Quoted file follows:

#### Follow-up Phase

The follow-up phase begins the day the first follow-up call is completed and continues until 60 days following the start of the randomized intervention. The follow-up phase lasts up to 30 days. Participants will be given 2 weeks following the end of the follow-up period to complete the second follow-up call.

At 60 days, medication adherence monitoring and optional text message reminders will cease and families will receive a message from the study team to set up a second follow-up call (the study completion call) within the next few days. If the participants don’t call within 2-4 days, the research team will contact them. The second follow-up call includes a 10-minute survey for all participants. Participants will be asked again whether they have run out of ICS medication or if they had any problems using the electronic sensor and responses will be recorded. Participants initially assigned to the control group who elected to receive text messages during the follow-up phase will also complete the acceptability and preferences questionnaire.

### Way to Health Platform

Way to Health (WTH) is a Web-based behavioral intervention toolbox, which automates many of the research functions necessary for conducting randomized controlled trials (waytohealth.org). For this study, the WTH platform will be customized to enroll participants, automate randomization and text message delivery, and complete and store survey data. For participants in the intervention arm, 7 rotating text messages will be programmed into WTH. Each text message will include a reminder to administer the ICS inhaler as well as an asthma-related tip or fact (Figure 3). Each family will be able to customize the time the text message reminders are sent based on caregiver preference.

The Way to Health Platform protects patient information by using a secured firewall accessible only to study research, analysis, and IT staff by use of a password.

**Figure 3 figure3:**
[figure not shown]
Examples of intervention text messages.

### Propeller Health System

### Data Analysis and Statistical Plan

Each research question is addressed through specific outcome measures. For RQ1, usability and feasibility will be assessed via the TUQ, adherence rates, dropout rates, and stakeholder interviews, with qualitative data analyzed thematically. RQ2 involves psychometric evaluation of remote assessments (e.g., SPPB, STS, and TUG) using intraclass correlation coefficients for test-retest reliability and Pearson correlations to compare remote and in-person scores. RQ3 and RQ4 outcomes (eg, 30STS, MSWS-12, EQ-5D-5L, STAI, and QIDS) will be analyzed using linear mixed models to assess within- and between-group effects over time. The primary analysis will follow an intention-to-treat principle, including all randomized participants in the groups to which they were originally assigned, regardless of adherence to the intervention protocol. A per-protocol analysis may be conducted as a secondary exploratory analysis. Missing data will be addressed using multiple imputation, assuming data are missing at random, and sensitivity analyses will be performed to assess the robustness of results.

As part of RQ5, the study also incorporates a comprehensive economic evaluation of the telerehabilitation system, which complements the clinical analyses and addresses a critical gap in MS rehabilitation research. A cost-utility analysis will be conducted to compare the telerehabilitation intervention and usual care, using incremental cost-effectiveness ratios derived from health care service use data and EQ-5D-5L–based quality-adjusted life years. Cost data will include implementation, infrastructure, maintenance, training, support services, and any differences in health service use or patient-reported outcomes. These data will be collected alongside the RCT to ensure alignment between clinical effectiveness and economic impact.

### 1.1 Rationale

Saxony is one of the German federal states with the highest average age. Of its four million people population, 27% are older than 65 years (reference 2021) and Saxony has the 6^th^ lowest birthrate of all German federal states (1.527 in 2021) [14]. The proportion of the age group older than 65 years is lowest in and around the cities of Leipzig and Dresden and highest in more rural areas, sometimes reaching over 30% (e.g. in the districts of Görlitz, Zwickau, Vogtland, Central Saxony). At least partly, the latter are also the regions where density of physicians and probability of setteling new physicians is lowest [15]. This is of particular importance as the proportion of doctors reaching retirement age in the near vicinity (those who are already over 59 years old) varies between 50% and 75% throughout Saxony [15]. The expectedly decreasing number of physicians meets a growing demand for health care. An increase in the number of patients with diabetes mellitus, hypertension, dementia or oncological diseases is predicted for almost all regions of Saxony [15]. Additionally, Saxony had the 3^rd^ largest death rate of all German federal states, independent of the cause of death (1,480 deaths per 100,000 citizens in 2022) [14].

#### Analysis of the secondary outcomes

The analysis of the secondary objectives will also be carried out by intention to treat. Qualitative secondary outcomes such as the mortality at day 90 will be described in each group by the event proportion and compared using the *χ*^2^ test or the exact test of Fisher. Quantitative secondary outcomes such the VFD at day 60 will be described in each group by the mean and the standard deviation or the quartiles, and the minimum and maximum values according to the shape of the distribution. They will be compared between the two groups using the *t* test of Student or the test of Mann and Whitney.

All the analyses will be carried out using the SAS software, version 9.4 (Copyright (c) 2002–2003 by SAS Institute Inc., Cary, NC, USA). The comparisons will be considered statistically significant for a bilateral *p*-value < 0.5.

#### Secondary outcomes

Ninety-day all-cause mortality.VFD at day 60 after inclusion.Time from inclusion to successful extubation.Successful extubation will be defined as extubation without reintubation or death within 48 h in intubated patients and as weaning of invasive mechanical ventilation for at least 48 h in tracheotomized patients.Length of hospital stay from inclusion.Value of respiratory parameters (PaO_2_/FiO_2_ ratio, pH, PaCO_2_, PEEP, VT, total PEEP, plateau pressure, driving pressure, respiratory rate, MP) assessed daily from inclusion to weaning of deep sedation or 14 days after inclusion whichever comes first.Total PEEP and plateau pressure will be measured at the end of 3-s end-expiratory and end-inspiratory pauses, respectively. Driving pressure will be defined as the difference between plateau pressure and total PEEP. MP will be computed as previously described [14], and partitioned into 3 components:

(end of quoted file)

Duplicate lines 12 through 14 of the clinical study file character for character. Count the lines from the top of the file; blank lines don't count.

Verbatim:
Each research question is addressed through specific outcome measures. For RQ1, usability and feasibility will be assessed via the TUQ, adherence rates, dropout rates, and stakeholder interviews, with qualitative data analyzed thematically. RQ2 involves psychometric evaluation of remote assessments (e.g., SPPB, STS, and TUG) using intraclass correlation coefficients for test-retest reliability and Pearson correlations to compare remote and in-person scores. RQ3 and RQ4 outcomes (eg, 30STS, MSWS-12, EQ-5D-5L, STAI, and QIDS) will be analyzed using linear mixed models to assess within- and between-group effects over time. The primary analysis will follow an intention-to-treat principle, including all randomized participants in the groups to which they were originally assigned, regardless of adherence to the intervention protocol. A per-protocol analysis may be conducted as a secondary exploratory analysis. Missing data will be addressed using multiple imputation, assuming data are missing at random, and sensitivity analyses will be performed to assess the robustness of results.

As part of RQ5, the study also incorporates a comprehensive economic evaluation of the telerehabilitation system, which complements the clinical analyses and addresses a critical gap in MS rehabilitation research. A cost-utility analysis will be conducted to compare the telerehabilitation intervention and usual care, using incremental cost-effectiveness ratios derived from health care service use data and EQ-5D-5L–based quality-adjusted life years. Cost data will include implementation, infrastructure, maintenance, training, support services, and any differences in health service use or patient-reported outcomes. These data will be collected alongside the RCT to ensure alignment between clinical effectiveness and economic impact.

### 1.1 Rationale